Joon Kim, the acting United States Attorney for the Southern District of New York announced this week that 13 people - including nine from Westchester - have been charged with accessing ride-sharing drivers’ accounts without authorization in order to divert driver funds to bank accounts they controlled.
According to Kim, the scheme targeted drivers associated with two companies, with the suspects allegedly deceiving drivers into providing unique personal identifiers and other information that was then used to obtain unauthorized access into their online driver accounts. Once the suspects entered those accounts, they altered information and diverted the funds into bank accounts they controlled.
In the first scheme, members ordered rides from the company, which provided them with the driver’s name, picture and a phone number. They then canceled the rides and proceeded to use the phone number to impersonate a representative from their employer. While on the phone, Kim said they would attempt to log into the driver’s account and obtain personal information.
Using the driver’s telephone number, driver’s license and other information obtained, they would then log into the driver’s account and use that access to change the bank account associated with it to one of the schemers, Kim said.
In the second scam, the schemers used a similar tactic, instead sending the driver a link to a malicious website that they controlled. Kim said that the website appeared as if it were maintained by the second ride-sharing company, and requested the driver’s login credentials, including a phone number, email address and password unique to the company.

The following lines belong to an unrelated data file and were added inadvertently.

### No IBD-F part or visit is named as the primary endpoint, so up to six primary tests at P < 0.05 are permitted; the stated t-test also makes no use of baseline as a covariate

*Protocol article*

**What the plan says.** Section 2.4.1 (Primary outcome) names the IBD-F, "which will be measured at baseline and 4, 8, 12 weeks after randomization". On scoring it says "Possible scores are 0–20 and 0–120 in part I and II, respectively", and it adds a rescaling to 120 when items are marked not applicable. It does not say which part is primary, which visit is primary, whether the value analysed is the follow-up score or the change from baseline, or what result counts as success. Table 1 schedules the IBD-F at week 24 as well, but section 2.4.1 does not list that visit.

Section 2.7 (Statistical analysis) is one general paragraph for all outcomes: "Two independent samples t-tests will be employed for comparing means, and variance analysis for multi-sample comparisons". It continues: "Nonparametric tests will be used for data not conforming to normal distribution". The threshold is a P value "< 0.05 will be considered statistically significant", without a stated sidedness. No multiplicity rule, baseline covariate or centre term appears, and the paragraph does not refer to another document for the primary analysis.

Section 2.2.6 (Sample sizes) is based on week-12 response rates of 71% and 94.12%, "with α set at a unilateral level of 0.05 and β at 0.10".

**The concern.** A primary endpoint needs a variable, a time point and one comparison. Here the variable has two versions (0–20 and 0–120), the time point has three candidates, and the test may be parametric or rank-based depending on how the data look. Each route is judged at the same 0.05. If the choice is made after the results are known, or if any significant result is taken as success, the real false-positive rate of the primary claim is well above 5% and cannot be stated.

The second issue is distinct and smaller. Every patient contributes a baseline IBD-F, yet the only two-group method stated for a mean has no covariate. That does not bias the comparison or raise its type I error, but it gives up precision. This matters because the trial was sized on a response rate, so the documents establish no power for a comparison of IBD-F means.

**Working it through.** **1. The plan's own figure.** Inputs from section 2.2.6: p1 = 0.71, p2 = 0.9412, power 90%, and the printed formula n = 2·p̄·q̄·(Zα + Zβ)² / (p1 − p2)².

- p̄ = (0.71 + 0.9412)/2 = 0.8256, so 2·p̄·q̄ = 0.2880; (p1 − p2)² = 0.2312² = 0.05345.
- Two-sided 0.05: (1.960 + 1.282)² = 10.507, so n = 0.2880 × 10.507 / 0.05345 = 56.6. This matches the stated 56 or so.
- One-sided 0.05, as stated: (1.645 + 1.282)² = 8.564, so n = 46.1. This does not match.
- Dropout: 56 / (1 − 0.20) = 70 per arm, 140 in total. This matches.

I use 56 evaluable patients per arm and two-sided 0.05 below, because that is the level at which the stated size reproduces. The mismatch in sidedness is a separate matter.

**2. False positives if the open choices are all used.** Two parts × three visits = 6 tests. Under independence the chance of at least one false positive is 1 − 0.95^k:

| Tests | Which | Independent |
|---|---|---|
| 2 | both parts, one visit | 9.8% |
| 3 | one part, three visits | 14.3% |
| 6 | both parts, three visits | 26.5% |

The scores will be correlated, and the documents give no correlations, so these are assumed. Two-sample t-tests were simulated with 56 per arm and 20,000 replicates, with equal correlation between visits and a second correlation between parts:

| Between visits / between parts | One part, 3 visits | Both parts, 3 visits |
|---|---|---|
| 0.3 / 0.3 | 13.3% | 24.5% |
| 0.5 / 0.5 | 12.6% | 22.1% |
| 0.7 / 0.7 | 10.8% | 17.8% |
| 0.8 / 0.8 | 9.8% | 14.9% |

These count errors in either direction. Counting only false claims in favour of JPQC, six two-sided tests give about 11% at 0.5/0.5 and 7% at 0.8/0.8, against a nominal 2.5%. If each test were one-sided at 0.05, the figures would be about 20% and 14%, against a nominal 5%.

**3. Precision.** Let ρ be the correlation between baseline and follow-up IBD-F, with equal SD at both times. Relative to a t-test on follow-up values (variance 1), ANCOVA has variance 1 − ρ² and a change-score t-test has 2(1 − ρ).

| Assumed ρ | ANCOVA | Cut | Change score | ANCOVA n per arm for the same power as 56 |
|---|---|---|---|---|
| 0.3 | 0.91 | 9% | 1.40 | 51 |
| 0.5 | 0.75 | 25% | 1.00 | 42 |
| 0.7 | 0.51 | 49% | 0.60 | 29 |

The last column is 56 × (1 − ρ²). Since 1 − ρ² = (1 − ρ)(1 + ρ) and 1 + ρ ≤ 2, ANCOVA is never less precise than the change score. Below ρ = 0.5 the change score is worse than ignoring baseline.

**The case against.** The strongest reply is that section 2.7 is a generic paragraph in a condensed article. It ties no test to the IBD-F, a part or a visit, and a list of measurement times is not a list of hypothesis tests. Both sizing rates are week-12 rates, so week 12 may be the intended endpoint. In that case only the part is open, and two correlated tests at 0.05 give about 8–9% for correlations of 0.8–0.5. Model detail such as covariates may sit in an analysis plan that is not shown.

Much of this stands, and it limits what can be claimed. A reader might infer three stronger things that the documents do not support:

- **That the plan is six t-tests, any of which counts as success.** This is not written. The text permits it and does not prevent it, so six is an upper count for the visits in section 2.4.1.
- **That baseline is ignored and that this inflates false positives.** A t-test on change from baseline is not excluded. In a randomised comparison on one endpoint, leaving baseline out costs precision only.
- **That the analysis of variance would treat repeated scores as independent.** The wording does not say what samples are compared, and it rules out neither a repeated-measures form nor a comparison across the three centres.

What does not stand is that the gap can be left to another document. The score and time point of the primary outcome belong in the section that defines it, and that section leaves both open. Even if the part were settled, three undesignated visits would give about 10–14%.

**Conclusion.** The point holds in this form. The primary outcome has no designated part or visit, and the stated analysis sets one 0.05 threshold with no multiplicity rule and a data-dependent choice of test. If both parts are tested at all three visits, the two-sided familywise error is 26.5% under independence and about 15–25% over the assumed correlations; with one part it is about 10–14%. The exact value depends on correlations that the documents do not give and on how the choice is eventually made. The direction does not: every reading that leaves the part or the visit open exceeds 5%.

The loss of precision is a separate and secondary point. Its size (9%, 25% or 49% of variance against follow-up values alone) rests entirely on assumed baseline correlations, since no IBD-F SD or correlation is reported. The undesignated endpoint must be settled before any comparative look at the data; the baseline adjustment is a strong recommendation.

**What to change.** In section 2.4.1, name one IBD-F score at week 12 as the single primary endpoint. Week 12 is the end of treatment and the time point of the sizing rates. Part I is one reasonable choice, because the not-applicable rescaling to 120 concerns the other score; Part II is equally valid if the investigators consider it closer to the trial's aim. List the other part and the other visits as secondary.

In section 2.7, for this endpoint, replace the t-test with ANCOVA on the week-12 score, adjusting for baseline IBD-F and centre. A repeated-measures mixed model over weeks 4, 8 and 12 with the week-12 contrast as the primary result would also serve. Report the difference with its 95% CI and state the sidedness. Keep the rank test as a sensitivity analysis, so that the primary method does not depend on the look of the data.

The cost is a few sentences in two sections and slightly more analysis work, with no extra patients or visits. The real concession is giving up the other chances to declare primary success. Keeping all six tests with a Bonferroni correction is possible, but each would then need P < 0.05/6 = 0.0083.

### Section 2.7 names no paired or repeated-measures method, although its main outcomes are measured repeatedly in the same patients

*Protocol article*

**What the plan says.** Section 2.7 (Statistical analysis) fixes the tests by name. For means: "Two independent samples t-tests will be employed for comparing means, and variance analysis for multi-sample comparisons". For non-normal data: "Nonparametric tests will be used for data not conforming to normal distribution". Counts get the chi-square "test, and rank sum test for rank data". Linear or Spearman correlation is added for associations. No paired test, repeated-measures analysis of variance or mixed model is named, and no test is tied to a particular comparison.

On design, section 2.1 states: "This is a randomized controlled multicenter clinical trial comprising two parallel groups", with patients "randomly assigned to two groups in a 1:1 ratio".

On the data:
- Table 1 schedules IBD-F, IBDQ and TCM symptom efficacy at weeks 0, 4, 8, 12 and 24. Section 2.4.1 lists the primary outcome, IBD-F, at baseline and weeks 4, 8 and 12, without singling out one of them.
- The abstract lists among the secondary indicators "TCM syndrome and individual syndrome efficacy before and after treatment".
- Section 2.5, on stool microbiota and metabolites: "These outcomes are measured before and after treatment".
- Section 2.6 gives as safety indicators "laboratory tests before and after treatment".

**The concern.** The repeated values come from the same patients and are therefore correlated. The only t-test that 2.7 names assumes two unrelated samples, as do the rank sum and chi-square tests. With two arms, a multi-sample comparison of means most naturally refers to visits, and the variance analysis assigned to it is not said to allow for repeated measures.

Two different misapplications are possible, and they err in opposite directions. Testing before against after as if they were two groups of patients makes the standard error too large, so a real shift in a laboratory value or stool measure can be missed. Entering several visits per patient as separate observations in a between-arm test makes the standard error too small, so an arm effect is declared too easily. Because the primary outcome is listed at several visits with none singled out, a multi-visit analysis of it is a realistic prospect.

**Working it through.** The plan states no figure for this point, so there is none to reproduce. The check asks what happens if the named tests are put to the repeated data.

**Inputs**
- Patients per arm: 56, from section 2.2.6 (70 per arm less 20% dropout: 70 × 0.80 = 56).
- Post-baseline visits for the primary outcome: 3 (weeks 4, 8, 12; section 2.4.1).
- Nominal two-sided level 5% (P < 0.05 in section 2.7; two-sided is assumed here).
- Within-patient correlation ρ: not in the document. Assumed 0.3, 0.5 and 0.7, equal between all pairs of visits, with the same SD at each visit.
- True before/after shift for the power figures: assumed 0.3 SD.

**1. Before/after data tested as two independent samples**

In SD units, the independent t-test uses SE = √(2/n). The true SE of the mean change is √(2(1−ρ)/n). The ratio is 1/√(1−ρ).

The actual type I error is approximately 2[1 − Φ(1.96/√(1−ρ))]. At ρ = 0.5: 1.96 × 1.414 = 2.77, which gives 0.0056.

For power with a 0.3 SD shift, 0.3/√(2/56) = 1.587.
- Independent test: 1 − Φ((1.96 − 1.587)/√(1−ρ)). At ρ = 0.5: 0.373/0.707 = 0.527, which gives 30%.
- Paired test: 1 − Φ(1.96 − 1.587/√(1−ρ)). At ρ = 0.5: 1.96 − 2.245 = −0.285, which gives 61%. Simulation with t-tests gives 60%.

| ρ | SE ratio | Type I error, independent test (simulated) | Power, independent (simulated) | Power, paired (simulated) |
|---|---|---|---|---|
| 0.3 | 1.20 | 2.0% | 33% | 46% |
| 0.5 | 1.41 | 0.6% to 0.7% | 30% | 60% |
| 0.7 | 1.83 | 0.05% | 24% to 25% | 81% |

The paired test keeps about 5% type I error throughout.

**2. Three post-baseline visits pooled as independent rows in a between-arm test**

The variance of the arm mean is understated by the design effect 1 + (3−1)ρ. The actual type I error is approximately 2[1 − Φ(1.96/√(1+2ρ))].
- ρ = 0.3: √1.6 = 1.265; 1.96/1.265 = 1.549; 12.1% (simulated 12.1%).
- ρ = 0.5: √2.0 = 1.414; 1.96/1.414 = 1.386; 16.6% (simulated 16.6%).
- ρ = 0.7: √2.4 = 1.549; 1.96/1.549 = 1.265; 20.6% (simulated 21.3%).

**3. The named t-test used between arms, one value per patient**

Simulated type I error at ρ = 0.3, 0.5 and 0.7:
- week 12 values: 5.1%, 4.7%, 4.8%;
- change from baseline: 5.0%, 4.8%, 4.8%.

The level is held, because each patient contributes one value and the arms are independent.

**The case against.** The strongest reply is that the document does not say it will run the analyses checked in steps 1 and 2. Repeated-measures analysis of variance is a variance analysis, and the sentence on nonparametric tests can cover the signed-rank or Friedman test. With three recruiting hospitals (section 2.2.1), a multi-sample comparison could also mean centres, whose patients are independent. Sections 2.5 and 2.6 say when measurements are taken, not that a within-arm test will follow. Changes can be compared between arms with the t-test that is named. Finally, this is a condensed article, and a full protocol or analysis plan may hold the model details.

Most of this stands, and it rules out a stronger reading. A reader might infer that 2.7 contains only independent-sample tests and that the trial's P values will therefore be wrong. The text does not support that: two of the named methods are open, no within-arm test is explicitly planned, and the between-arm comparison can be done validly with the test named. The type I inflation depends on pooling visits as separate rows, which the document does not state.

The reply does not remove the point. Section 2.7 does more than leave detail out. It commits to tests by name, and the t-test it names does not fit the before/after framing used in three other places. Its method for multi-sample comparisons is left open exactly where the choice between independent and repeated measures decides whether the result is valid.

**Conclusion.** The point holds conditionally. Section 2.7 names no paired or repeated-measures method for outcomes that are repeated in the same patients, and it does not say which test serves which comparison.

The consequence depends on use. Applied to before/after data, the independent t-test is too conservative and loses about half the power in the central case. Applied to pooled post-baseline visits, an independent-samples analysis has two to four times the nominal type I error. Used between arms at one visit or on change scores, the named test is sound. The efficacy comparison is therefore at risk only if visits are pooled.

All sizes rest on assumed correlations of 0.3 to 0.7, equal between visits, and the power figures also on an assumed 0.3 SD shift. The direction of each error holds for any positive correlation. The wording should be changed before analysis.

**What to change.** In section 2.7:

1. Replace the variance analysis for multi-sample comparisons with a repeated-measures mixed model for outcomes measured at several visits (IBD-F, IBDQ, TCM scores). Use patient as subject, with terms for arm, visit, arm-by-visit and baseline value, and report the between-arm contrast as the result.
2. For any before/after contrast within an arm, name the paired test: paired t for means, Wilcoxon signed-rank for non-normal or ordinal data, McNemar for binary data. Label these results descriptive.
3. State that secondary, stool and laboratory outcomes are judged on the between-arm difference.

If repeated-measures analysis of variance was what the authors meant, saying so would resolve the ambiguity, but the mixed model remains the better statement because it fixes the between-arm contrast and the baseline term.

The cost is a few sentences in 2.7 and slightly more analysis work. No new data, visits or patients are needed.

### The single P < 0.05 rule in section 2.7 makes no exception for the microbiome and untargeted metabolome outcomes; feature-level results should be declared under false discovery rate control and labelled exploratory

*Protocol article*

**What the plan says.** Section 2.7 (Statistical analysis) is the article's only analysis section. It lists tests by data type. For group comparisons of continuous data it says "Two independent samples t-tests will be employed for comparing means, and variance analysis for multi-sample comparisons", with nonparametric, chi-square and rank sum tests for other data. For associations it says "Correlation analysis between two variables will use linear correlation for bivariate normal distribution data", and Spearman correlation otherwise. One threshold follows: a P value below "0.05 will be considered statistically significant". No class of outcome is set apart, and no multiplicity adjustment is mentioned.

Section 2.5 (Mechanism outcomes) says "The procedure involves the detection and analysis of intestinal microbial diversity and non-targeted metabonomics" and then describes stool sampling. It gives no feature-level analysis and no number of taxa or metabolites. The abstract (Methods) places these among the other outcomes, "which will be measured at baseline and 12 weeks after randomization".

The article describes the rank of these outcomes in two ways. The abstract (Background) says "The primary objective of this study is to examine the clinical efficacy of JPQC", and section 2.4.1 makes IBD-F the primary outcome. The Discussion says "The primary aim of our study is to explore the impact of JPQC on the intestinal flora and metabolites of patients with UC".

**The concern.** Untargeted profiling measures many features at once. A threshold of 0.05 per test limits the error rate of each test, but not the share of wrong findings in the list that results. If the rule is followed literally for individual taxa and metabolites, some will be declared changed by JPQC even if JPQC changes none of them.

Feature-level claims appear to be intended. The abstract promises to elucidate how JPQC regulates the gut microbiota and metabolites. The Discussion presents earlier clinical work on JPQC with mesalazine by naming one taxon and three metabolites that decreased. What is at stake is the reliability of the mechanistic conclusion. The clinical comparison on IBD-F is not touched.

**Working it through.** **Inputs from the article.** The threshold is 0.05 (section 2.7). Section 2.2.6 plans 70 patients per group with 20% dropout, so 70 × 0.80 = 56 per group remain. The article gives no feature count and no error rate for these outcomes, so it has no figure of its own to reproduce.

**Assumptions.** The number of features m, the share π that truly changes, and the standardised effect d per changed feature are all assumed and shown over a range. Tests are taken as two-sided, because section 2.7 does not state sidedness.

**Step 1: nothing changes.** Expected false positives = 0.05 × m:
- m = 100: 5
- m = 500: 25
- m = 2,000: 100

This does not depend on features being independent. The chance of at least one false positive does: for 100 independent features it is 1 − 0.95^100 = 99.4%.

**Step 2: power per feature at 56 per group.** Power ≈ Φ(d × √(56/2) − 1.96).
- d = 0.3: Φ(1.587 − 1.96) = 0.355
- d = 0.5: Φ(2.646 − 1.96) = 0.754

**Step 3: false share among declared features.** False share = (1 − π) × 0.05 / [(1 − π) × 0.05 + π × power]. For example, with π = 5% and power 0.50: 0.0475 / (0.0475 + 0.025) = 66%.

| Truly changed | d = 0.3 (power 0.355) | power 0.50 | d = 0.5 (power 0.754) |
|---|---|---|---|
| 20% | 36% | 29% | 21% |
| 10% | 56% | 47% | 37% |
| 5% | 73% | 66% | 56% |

Once that information was inserted, the schemers were able to use the information to log into the drivers’ accounts and divert funds to their bank accounts.
Kim said that through the course of the scheme, the participants compromised thousands of driver accounts and stole millions of dollars from those accounts. The schemers played different roles that included “recruiters,” “callers,” “account hackers,” and “money receivers.”
Among those charged includes Mount Vernon residents Malik Gray, 21, George Joseph, 22, Akeen Krubally, 21, Theresa Outerbridge, 27, Devon Williams, 22, Quinteen Lynch, 27 and Tanesha Ford, 21. Rye Brook resident Hakeen Baldeo, 20 and Yonkers resident Khalid Nazzal, 22 were also charged for their roles.
Each is charged with one count of conspiring to commit wire fraud, conspiracy to commit access device fraud and aggravated identity theft. They face up to 20 years in prison if convicted of the charges.
“These 13 defendants allegedly developed a sophisticated scheme to swindle hard-working drivers out of their income,” Kim stated. “Through elaborate identity theft and phishing, the defendants allegedly diverted millions of dollars from company accounts to line their own pockets. Thanks to the skilled investigative work of the Criminal Investigators of the U.S. Attorney’s Office and the U.S. Secret Service, the defendants now will be held to account.”
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